- Smart, high-quality interior
- Innovative dashboard design
- Great engines
- Still not all that exciting to drive
- Cruise control and parking sensors cost extra
Welcome to the third instalment in the TT blockbuster franchise. The Mk1 Audi TT Coupe (launched in 1998) and the Mk2 (2006) have both been sales smash hits, so TT 3 has a lot to live up to.
After our first drive, we’re pretty sure it has little to worry about. This is the all-new version of the Coupe, with the soft-top version coming in summer 2015. Rivals include the likes of the Peugeot RCZ and BMW 2 Series, while the high-performance Audi TT S model is faster than a Porsche Cayman.
All the bits that made the old TT so popular – head-turning looks, a high-quality interior, everyday usability and speedy performance – remain, while the car as a whole has been brought bang up to date with the latest technology.
The styling mixes elements of the Mk1 and Mk2 and at first glance it’s unmistakably a TT. The wheelbase (the distance between the front and rear wheels) has grown slightly but the car’s overall length remains the same, making for super-short front and rear overhangs. They wear sharper, more modern-looking headlights and tail-lights with some neat touches including directional indicators that swipe across the tail-lights rather than wink on and off.
The Audi TT Coupe is still a 2+2, with a pair of tiny seats under the rear window that are best suited to kids only. As before, convertible Roadster and super-quick TT RS models will follow.
The interior has always been an important part of the TT’s appeal, from the very first car’s aluminium-trimmed boutique cabin to the Mk2’s superb fit and finish. In TT 3, it’s reached new heights of designer appeal.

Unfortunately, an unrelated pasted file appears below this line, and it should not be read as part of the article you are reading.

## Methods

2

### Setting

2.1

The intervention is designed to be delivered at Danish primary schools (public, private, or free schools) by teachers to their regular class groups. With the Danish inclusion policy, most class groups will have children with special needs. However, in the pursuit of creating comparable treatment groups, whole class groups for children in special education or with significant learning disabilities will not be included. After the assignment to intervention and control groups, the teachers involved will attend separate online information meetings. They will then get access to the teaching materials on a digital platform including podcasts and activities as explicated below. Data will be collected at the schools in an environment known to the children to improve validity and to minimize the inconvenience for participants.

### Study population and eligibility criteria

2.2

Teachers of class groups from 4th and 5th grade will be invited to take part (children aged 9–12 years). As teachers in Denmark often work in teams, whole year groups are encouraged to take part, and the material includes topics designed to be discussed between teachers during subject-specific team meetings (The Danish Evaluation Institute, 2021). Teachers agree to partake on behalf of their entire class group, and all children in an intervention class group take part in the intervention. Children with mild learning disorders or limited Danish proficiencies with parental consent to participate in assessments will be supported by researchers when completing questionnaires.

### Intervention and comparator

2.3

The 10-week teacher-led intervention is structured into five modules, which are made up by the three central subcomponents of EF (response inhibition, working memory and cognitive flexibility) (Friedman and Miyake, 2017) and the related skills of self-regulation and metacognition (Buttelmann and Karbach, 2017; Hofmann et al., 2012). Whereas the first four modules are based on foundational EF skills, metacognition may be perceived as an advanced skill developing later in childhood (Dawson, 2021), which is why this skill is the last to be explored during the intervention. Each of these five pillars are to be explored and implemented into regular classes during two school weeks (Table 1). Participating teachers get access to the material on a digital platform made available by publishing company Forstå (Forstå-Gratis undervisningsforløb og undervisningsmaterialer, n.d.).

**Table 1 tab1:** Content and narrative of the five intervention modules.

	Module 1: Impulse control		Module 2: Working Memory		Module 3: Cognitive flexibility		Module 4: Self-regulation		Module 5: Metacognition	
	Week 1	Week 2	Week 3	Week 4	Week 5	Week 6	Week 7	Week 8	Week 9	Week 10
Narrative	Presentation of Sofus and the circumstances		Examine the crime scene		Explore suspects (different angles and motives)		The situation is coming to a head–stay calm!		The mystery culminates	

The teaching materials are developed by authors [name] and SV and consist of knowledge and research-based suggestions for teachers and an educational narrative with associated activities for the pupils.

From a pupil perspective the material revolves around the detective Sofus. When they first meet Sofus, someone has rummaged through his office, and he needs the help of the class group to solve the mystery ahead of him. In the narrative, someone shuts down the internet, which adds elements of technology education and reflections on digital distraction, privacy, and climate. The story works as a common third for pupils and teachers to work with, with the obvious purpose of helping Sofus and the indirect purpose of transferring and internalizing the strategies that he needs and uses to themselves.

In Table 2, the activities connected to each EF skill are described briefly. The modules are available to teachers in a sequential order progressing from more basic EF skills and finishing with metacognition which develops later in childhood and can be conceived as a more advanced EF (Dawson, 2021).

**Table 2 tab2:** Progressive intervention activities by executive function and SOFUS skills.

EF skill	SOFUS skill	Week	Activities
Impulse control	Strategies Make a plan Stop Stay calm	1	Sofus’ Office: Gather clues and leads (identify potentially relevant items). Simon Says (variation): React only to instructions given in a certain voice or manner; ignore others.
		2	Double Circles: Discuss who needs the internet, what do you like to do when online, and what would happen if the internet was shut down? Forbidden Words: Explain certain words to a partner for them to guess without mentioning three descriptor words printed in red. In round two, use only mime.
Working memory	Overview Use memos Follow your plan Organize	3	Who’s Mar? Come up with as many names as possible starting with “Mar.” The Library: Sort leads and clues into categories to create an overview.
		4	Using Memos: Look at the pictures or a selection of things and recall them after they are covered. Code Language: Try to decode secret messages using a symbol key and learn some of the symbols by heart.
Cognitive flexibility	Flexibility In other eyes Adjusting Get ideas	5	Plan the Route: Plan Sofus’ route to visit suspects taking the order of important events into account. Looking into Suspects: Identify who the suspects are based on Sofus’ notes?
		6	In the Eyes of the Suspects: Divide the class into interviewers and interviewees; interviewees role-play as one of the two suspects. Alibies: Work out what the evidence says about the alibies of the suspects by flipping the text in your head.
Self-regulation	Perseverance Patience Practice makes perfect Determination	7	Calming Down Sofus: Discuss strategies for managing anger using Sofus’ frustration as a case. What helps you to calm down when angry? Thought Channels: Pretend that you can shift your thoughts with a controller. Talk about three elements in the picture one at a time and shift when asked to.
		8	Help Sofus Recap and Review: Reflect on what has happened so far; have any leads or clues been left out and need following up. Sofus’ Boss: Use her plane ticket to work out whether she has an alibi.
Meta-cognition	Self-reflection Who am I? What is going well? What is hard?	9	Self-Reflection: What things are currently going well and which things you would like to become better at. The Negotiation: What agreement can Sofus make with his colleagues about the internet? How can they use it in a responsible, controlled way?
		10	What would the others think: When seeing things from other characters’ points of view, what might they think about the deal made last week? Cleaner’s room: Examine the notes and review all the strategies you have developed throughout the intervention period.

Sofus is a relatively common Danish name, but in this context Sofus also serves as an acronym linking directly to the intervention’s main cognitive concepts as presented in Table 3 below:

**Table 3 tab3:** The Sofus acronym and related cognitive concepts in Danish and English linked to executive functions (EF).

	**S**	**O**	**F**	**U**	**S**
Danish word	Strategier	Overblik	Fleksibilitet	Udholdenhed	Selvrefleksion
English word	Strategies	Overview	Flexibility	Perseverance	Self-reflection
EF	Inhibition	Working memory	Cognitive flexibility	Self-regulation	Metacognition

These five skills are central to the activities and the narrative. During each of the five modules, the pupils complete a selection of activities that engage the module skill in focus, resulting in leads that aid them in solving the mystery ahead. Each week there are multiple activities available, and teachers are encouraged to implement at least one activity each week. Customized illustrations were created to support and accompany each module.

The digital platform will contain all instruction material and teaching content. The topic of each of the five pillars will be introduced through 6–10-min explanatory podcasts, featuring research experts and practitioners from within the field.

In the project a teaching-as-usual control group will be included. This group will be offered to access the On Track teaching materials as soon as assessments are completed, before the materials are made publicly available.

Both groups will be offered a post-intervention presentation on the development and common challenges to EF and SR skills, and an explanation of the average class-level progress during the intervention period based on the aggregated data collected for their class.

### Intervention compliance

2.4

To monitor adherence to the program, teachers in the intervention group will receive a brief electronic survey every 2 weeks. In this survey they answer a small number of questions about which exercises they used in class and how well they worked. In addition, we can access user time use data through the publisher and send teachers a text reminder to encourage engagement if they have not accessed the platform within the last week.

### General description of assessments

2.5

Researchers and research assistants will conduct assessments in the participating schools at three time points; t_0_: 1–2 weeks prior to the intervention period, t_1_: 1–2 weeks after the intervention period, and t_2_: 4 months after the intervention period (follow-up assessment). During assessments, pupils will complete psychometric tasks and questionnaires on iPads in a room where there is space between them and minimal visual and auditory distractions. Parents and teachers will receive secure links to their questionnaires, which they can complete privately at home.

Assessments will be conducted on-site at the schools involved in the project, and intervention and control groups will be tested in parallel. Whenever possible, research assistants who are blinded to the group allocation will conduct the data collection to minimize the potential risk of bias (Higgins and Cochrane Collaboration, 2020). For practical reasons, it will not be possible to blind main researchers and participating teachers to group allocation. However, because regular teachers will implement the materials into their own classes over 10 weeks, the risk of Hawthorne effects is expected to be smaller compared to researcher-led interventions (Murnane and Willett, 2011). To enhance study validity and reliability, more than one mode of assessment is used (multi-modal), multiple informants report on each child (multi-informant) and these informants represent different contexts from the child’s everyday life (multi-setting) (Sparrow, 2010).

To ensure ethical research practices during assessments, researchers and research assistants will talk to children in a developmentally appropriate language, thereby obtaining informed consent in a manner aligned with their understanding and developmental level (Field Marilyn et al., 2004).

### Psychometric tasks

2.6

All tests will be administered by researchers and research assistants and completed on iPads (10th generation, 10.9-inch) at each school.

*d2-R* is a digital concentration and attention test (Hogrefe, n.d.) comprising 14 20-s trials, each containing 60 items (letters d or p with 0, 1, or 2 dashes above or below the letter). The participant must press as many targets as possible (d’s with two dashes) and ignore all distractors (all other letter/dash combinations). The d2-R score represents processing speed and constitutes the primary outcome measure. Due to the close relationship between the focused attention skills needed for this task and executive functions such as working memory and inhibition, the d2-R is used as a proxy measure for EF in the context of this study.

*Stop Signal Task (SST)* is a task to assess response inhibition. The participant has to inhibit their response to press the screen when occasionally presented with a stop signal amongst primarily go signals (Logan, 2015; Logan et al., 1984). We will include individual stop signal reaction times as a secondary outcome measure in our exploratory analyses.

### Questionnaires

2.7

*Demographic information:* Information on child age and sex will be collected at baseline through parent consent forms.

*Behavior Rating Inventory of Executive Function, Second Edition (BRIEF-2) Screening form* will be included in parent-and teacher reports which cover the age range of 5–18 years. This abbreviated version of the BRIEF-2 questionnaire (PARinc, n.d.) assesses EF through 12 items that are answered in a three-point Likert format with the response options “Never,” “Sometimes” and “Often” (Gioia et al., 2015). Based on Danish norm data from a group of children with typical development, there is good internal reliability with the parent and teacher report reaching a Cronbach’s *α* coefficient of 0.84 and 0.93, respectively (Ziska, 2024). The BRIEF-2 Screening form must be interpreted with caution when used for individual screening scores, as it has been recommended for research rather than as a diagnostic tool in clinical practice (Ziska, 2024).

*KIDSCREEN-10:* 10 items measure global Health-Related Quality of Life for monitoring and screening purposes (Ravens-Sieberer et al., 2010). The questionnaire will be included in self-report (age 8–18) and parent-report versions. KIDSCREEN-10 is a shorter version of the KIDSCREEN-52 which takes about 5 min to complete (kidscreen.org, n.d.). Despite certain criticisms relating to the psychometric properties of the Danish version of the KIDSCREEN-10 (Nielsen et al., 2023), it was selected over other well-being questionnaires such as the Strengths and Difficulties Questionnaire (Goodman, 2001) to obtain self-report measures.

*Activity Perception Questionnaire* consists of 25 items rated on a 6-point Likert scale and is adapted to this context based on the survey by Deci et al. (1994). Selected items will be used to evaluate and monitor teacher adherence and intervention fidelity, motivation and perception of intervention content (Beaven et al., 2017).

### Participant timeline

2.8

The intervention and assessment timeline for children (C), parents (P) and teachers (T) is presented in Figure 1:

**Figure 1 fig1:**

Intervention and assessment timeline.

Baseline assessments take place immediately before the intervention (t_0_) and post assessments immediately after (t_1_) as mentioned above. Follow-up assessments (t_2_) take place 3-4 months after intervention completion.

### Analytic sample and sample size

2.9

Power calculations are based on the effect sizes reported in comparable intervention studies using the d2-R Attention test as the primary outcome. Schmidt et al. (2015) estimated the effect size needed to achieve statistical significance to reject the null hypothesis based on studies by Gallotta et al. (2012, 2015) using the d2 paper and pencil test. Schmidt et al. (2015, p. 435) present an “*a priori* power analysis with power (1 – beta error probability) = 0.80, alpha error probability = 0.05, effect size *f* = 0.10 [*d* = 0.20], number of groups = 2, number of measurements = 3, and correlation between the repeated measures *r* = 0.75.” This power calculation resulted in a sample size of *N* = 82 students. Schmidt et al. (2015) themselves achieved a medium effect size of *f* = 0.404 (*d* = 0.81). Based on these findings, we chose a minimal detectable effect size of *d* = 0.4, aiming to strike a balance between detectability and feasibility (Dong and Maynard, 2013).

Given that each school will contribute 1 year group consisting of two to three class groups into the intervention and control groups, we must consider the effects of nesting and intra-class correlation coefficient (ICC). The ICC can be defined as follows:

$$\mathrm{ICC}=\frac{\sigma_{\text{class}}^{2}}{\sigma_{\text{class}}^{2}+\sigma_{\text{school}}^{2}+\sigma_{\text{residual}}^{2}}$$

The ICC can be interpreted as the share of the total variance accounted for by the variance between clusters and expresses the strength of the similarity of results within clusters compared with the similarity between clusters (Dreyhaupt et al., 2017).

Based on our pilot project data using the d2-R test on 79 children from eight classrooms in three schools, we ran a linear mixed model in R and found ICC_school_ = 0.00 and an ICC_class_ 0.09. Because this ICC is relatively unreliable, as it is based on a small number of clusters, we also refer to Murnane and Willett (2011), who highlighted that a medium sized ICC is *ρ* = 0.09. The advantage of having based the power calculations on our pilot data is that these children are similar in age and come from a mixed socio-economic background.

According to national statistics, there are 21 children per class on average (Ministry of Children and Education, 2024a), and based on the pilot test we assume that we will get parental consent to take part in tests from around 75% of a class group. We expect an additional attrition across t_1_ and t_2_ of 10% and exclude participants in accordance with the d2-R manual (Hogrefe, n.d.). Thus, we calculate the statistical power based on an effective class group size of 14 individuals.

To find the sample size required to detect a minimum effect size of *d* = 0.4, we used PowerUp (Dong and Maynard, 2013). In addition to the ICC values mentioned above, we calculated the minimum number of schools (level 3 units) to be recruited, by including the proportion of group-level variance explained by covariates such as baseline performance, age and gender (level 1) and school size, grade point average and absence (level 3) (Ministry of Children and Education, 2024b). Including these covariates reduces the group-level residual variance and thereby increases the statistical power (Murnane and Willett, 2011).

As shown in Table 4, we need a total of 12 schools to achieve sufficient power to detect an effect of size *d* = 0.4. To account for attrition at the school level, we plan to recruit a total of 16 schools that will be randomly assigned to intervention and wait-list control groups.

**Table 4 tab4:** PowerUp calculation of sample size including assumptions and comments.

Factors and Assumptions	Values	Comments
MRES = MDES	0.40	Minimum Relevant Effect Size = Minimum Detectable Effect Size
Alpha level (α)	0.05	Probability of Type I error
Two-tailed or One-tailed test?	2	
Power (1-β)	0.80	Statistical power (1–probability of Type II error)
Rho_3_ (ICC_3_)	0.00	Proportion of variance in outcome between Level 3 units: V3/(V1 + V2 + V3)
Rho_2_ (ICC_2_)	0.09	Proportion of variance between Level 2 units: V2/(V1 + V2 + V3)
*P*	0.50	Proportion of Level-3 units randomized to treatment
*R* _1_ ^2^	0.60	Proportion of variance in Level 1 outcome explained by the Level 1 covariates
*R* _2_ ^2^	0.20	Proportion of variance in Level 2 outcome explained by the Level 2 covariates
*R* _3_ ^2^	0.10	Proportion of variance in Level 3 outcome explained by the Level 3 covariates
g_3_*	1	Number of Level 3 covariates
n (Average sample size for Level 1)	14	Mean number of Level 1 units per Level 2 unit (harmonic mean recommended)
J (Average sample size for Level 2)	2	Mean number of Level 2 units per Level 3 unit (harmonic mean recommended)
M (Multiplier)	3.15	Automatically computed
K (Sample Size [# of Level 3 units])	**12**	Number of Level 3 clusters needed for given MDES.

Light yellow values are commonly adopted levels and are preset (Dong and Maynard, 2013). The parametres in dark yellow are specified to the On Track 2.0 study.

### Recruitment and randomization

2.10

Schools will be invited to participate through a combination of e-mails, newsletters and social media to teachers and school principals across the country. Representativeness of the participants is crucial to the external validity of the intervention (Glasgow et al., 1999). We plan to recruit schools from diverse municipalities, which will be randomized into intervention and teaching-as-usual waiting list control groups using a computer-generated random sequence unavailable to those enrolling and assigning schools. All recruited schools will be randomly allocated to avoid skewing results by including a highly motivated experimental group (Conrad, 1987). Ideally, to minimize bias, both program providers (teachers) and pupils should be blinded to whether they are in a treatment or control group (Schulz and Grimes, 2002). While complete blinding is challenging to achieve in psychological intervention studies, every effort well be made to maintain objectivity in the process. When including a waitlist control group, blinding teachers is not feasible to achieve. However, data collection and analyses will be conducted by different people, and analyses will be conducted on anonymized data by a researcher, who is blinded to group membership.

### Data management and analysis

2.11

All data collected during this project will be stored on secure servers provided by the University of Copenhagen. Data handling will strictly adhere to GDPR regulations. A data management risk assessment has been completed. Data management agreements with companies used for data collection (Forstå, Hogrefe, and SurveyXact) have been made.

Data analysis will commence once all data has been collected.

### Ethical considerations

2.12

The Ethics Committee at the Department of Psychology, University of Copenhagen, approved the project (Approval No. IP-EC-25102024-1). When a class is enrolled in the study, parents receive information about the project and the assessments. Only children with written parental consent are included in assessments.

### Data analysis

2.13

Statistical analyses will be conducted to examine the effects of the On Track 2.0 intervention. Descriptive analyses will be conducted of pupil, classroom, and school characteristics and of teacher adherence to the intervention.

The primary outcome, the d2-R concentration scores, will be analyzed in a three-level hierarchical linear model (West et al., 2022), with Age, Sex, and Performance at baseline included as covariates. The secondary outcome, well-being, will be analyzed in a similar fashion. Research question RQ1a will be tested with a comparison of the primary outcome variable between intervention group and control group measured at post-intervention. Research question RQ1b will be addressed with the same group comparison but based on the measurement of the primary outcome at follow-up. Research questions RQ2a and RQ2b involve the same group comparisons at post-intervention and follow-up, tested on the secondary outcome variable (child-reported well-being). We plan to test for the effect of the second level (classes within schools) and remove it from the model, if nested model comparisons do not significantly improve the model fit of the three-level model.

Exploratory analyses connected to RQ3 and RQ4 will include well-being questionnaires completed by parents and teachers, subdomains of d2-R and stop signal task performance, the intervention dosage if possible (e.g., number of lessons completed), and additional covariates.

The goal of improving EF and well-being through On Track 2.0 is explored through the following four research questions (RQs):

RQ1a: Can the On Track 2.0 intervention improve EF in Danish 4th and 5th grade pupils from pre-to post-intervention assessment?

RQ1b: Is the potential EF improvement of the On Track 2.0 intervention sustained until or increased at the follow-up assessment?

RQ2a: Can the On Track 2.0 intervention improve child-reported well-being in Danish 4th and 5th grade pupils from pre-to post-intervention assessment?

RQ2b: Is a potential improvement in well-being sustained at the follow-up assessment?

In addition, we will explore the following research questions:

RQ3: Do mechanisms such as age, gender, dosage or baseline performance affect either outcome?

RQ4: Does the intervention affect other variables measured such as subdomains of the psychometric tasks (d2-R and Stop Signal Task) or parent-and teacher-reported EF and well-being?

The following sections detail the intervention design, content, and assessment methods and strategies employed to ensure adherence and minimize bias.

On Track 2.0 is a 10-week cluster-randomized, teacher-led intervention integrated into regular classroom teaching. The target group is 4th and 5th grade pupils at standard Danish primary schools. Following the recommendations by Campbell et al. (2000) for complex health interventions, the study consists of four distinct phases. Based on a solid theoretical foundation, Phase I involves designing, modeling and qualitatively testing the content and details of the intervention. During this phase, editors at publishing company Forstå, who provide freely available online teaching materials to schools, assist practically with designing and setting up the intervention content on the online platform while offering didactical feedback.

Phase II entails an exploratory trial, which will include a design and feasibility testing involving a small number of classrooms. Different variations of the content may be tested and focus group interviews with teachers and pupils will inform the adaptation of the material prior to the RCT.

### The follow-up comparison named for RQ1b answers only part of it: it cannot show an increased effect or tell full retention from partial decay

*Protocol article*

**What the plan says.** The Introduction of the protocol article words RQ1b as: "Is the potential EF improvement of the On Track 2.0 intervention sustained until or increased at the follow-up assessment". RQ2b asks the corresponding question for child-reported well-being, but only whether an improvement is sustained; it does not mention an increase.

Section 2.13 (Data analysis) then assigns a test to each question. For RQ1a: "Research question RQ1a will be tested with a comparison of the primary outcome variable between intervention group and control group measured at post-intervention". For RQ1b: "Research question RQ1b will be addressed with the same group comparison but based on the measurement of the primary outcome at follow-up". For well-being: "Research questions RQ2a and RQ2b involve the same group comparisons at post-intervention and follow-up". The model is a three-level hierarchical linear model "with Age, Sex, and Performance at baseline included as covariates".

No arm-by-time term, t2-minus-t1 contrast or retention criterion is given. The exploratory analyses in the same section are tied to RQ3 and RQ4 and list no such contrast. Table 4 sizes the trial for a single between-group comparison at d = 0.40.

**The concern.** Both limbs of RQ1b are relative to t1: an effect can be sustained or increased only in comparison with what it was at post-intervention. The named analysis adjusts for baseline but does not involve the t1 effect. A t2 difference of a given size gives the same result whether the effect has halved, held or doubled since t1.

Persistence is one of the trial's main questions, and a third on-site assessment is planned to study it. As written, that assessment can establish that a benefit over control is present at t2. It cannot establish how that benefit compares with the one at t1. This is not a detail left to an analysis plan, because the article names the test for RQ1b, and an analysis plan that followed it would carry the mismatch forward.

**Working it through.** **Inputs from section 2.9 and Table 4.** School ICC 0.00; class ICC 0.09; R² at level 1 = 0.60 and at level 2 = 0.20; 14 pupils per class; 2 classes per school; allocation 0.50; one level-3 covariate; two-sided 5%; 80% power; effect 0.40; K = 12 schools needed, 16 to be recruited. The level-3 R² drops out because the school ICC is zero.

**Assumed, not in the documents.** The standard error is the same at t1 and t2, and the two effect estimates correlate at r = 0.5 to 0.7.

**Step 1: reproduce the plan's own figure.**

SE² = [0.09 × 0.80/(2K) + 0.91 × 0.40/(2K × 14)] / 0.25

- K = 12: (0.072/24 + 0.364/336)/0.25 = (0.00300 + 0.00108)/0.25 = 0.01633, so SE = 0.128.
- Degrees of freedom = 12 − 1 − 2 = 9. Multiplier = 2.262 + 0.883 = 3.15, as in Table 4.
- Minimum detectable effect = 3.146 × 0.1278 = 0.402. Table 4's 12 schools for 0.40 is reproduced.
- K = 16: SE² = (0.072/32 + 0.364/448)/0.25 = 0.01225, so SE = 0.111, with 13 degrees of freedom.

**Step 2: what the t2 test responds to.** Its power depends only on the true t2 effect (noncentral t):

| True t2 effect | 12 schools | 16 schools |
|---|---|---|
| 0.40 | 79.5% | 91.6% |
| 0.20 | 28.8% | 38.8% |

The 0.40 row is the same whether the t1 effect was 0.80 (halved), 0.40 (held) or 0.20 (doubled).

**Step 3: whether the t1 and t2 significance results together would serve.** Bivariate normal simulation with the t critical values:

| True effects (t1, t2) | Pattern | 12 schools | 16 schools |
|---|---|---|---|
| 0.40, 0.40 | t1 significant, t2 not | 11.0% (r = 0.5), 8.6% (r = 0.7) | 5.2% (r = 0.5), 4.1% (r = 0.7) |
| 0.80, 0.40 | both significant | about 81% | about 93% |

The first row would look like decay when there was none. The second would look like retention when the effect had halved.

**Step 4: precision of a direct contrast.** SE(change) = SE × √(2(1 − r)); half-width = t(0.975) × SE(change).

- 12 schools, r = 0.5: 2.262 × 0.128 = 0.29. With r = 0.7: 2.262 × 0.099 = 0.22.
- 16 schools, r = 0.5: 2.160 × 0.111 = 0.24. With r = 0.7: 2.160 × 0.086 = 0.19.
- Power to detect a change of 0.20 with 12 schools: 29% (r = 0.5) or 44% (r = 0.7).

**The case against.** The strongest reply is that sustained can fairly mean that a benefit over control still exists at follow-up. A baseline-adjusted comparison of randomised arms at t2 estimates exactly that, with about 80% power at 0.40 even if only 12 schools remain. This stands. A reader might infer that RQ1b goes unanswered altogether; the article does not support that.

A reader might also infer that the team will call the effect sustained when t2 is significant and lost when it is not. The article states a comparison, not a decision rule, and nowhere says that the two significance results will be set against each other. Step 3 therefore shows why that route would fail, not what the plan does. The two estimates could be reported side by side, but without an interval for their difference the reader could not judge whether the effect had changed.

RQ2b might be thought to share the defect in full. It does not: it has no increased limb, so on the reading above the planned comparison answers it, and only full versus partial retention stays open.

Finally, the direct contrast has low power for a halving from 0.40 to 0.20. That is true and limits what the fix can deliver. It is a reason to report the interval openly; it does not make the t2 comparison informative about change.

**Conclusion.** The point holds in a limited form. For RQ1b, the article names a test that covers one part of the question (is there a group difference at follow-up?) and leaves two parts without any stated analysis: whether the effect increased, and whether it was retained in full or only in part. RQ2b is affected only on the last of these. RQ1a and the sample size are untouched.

Biggest point of interest is the instrument panel, which has become a 12.3-inch high-resolution LCD screen. The only ordinary gauges are the fuel and water temperature meters at the bottom of the screen – everything else is digital. There’s no central multimedia screen in the new TT – everything, from sat-nav maps to album artwork, is displayed behind the steering wheel.
You can choose between ‘Classic view’, with a conventional speedo and rev counter in their usual positions and all other information between them in the middle, or a full-screen ‘Infotainment mode’ where the instruments shrink to miniaturised versions of themselves and functions such as the sat-nav map, for example, grow to fill the screen almost entirely. You’ll need to specify the optional Technology Mode to access the best of this function, though.
It’s all controlled via either buttons on the wheel or Audi’s latest-generation ‘MMI’ control wheel near the gear lever and it’s all fairly intuitive. It might take a little practice to get used to at first, but after a short while even the least tech-savvy of drivers will be happily scrolling through the system’s various functions on the move.
Petrol and diesel choices
At launch, the regular TT is available with a choice of two engines: a 2.0-litre petrol or a 2.0-litre diesel, both turbocharged.
The petrol TT can be specced with either front-wheel drive and a six-speed manual gearbox or ‘quattro’ four-wheel drive and Audi’s smooth S tronic six-speed automatic gearbox.
The diesel, for now, is front-drive and manual only and can boast impressive fuel economy and CO2 emissions.
There’s also a hot Audi TT S model, with a serious 306bhp from its 2.0-litre turbocharged petrol engine and four-wheel drive.
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